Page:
We made this simple syrup for Bea to pour over her pancakes this morning. She’s a lime fanatic! The mint flavour is extremely mild. Omit the mint altogether, and you have a lovely lime syrup! This syrup will also mix with your brunch beverages. St. Patty’s Day Mojitos, anyone?
.5 c white wine
.5 c sugar
1/3 c torn fresh mint leaves
Zest all three limes with a microplane.
Juice the limes, setting 1.5 tbs juice aside in a bowl.
Heat wine, sugar, mint and zest in a sauce pan.
Bring the ingredients to a boil, uncovered, over medium high heat.
Cover the pan, reduce the heat to medium low, and simmer for 8-10 minutes.
Remove the pan from the stove top and let the syrup cool completely.
Strain the syrup through fine mesh into a glass jar.
Strain the lime juice into the jar through the same sieve and compost the remnants.
Incorporate the juice into the syrup with a small wooden spoon or rubber spatula.
The lime mint syrup will actually look like a small pot of gold!
Store any left-overs in a well-sealed container.
Today, we finished reading and illustrating our book, A Study in Emerald. To celebrate, we munched on Frogwiches (homemade gingerbread sandwich cookies), and we made sock puppets of all the major characters in our story. When the kids were done, we got out the old doorway puppet theatre I made way back before Bea was born, and they put on a puppet production of the story! I’ve posted a Gallery of pictures just below, and a DIY/How-to for the puppets at the bottom of the page.
Sir Lochrann Holmes and Seann McUaitson
Detectives Gallagher and Na’Sraide
Siobhan/Cailloan and Haggerty
The Pythons: Strangerson and Drebber
Wiggins, the snake-urchin and Mrs. Houghston, the landlady
Mrs. Limerick and her son, David
(Seann Clancy was not availble for a photo today.)
DIY Snake Sock Puppets
Hot Glue and Gun
A large, old wooden or metal spoon
Choose a pairs of googly eyes, and a few inches of ribbon into a forked tongue for each puppet.
Wiggle the sock down over a large old spoon.
Glue eyes just below the seam at the foot of the sock.
Flip spoon around so that you can’t see the eyes/seam of the sock.
Glue about 1 inch of the ribbon down, pattern side down down the centre towards the tip.
Let cool for a moment before removing the puppet from spoon.
We just finished reading and illustrating A Study in Emerald! Today, the kids used chalk pastels dipped in water, oil pastels, and woodless coloured pencils to complete their cover pages for the book, as well as their illustrations for the seventh and final chapter. Afterwards, they indulged in Gallagher’s Favourite Frogwiches (ginger sandwich cookies) and they made Snake Sock Puppets, putting on a condensed puppet production of the entire book! I’ve provided something of a summary of our final chapter, below. A gallery of the kids’ illustrations follows.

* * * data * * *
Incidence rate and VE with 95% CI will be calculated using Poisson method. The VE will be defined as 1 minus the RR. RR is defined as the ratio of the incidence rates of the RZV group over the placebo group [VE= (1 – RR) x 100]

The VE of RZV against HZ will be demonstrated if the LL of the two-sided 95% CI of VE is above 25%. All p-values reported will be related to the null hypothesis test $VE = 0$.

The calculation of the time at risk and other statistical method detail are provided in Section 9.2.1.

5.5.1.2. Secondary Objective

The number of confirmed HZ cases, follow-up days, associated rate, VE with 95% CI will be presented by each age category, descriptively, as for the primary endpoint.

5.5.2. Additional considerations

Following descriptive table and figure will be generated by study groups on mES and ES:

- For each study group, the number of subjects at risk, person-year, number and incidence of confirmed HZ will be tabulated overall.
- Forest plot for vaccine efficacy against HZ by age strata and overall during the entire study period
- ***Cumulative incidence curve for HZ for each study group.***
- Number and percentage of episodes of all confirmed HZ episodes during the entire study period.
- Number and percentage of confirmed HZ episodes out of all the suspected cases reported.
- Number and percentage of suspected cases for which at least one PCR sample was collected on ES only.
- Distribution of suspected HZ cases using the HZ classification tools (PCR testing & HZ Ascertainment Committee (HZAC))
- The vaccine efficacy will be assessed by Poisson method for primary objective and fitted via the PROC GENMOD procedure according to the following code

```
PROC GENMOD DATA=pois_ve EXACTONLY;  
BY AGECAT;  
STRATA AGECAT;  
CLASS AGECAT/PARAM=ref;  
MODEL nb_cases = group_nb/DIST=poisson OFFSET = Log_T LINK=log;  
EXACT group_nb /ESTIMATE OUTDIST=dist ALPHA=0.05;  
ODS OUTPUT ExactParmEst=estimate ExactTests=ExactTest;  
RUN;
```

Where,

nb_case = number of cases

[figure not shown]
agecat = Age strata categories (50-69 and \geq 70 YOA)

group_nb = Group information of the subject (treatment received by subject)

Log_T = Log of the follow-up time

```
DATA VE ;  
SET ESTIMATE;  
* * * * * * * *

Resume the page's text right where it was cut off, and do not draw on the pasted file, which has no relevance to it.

Summary: A Study in Emerald, Chapter Seven, A Light in the Darkness
Na’Sraide shares the details of Strangerson’s murder. Since he hasn’t returned to the serpent police station yet, he has some of the evidence from the crime-scene with him. Insepcting a bakery box of Amphibian Farls, which, unlike Mrs. Houghston’s lovely frog breads, appear to be full of small bones and soaked in what appears to be some kind of syrup, Holmes exclaims that he has solved the case. He then feeds the farls to McUaitson’s pet doormouse, Edgar Allen, in order to test his theories, exulting in the dramatic conclusio to the old mouse’s life (no worries, he’s packing an antidote!). Gobsmacked, Gallagher and Na’Sraide appeal to Holmes to reveal the name of the culprit. Rather than naming the murderer, however, Holmes, with the help of the street-urchin Wiggins, lures the culprit right up into the coiling-room of 221B Barrow street. But who dunnit, in the end? And who was the murderer’s wily, female-snake of an accomplice? And just why were they bent on seeking “Revenge”? You didn’t think we were going to let the snake out of the bag, did you? …. Ah now, you’ll just have to wait for us to edit and publish our story… We WILL tell you, however, that while the case comes to a full resoultion, A Study in Emerald concludes with the suggestion of a fresh new adventure for McUaitson and Holmes. Later that morning, the mysterious Eireen Adder steals her way into the coiling-room at 221B, begging for assistance… It seems she thinks she’s being followed.
Cover Art & Illustrations